Massachusetts Medical Society: Massachusetts Medical Marijuana Law: Considerations for Physicians

Massachusetts Medical Marijuana Law: Considerations for Physicians

The final regulations for the Massachusetts medical marijuana law became effective May 24, 2013. The regulations cover the activities of physicians, patient eligibility, and rules for the ownership and operation of medical marijuana dispensaries.

This commentary is provided for informational purposes only. Readers are strongly encouraged to read the full text of the regulations (.pdf, 52 pages).

A detailed MMS overview of the physician-related sections is available here.

Federal Law and the Massachusetts Statute

The MMS thoroughly researched the legal implications of the new law and how it will work in the context of federal laws and regulations. The relevant opinion was issued in 2002 by a federal appeals court in the case of Conant v. Walters. That decision protected a physician’s first amendment right to discuss medical marijuana with their patients, but it does not create a right for physicians to help patients obtain cannabis for medical use.

The Role of Physicians

The narrow federal protection cited above is the reason that the new Massachusetts law sets up a structure which limits the role of physicians to providing the DPH with a written certification of potential patient benefit from marijuana. This will allow a patient to obtain a state issued registration card and obtain marijuana from a dispensary. This system means that the physician is not writing a prescription or directly referring a patient to a source of marijuana, and is consistent with Conant v. Walters. These remain federally prohibited. However, the Obama administration has indicated that it will not pursue legal action in any state in which medical marijuana has been legalized.

Requirements for Physicians

  • Certifying physicians must have a full active license, with at least one established place of business in Massachusetts
  • Starting on or after Jan. 1, 2014, physicians must complete two hours of CME credits on the proper use of medical marijuana before being permitted to issue certifications
  • Physicians must utilize the state Prescription Monitoring Program before certifying a patient
  • Certifications must be submitted after a clinical visit
  • Certifications are valid for no fewer than 15 days and no more than one year
  • No certifying physician, physician co-worker or family member may have a financial relationship with a marijuana dispensary
  • Physician may not certify marijuana use for themselves
  • Physicians may not delegate certification to any other person, or any other health care professional
  • A physician’s certification privileges may be revoked for failure to comply with the regulations.

Bona Fide Physician-Patient Relationship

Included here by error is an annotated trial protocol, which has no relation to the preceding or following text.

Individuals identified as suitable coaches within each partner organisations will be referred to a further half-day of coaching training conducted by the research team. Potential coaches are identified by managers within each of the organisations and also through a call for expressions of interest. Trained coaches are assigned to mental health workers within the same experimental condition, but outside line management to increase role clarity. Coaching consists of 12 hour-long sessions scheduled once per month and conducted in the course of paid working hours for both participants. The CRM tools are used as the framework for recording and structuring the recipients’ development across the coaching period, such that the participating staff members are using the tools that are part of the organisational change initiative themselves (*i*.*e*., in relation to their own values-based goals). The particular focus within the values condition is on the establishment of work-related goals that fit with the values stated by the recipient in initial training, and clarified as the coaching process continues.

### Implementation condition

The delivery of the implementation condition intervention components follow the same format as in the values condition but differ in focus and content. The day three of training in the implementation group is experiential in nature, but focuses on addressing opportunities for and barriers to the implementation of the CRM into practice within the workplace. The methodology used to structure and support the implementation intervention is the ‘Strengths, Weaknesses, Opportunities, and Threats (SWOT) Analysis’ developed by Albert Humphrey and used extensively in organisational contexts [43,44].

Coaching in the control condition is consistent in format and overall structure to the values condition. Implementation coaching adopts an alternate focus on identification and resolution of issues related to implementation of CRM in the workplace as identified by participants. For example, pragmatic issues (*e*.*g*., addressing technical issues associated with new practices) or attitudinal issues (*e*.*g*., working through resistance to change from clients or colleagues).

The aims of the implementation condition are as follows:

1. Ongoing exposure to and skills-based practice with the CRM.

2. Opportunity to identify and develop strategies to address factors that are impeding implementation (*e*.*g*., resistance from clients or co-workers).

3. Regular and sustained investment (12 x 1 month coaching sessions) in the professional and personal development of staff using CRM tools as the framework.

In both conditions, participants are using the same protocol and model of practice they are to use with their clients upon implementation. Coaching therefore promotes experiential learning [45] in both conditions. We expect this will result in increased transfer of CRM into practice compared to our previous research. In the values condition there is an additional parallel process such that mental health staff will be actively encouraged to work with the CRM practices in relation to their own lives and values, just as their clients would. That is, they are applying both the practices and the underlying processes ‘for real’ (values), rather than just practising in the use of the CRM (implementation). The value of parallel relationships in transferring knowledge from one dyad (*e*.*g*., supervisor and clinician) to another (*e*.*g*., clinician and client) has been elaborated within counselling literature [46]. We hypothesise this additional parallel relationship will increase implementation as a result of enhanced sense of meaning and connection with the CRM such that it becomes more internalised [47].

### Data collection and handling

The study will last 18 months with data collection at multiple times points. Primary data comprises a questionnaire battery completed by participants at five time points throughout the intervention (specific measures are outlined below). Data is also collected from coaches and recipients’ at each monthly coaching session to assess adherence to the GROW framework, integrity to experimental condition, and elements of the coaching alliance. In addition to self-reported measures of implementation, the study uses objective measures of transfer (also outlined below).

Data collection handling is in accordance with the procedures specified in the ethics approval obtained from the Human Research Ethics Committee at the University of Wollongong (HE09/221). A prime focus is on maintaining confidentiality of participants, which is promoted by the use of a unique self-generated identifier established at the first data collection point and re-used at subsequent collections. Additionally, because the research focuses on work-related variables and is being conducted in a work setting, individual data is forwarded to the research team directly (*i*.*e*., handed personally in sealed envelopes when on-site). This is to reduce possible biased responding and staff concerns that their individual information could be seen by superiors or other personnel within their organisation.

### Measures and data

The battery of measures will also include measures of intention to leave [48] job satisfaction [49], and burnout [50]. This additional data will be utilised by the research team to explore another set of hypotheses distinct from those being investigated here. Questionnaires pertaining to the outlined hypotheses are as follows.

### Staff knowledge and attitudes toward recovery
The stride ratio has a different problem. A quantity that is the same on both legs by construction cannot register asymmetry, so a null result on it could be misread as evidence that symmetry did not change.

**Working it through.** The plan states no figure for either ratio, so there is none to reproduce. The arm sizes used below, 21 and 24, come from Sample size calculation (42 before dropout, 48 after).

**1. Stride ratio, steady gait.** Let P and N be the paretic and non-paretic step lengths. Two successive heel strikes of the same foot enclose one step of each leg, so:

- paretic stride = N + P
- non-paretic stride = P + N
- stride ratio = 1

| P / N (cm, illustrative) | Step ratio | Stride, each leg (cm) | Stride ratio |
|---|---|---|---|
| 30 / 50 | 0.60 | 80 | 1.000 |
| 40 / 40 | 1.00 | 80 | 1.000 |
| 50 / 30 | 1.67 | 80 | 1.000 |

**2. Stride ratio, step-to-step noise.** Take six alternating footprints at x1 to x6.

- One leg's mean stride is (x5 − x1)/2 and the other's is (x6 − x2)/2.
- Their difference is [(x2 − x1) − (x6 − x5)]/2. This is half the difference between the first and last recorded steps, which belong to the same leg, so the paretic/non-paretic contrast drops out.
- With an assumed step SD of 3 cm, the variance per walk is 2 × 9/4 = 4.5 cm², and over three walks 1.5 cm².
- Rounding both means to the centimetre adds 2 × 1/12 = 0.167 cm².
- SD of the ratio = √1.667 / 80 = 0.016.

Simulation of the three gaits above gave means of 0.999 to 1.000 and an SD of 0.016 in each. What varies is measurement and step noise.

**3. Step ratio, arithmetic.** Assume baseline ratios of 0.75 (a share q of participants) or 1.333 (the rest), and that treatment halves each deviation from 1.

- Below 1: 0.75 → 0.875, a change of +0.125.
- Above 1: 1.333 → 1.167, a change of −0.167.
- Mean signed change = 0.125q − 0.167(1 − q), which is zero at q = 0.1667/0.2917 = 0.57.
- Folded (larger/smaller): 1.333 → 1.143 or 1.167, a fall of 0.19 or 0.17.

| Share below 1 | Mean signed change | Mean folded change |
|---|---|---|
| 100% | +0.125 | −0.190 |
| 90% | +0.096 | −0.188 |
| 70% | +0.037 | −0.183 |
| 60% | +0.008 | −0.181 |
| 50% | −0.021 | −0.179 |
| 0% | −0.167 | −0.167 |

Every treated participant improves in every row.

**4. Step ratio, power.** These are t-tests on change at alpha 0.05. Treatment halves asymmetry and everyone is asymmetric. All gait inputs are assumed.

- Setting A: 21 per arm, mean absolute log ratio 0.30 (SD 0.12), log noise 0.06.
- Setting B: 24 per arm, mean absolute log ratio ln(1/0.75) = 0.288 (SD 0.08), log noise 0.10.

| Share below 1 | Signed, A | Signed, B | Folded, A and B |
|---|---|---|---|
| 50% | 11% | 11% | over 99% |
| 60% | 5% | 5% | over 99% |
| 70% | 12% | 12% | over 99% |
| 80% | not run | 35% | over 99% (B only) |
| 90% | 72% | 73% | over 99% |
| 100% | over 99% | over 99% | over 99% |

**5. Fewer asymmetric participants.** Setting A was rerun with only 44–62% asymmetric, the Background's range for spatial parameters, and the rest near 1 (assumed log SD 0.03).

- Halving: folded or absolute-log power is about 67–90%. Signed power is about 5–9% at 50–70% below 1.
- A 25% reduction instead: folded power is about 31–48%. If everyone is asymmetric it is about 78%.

The new state law requires a bona fide physician-patient relationship prior to writing a certification for a patient. Certifying physicians should document a full assessment of the patient’s medical history and current medical condition, explain the potential benefits and risks of marijuana use, and have a role in the ongoing care and treatment of the patient.

Debilitating Medical Condition

The law specifies certain diseases but allows certification for other debilitating conditions as determined by the patient’s physician. The regulations require that a patient must not only have one of the diseases included in the referendum but also must suffer debilitating symptoms. The regulations provide broad physician discretion allowed in the certification process which, in other states, has led to abuses and threaten the integrity of the entire process. 


The adopted regulations expanded the draft regulations regarding access to marijuana by minors during the last six months of life. The final rules allow the override of the “life-limiting” provision and by changing the definition of “life-limiting illness” from six months to two years. The scientific evidence is clear that marijuana use by children is dangerous, as studies have found toxic effects on the still-developing brains of young people. 

Dual Oversight

Specifically in the law there is a statement that physicians are not required to participate in certifying patients. Physicians concerned about accusations of discrimination from advocates for not participating in the program should be assured by the specific protection for non-participating physicians in the law, as well as in the general standard of care for physicians which requires them not to participate in clinical evaluations and treatments which are beyond or inconsistent with their skills, knowledge and training.

The Board of Registration in Medicine has clear authority for conduct in disciplining physicians for unprofessional behavior, but the Department of Public Health (DPH) has also reserved for itself the right to require certifying physicians to register with the Department and to revoke such registrations if physicians commit fraud in certifying patients or submit certifications without having engaged in the required CME programs.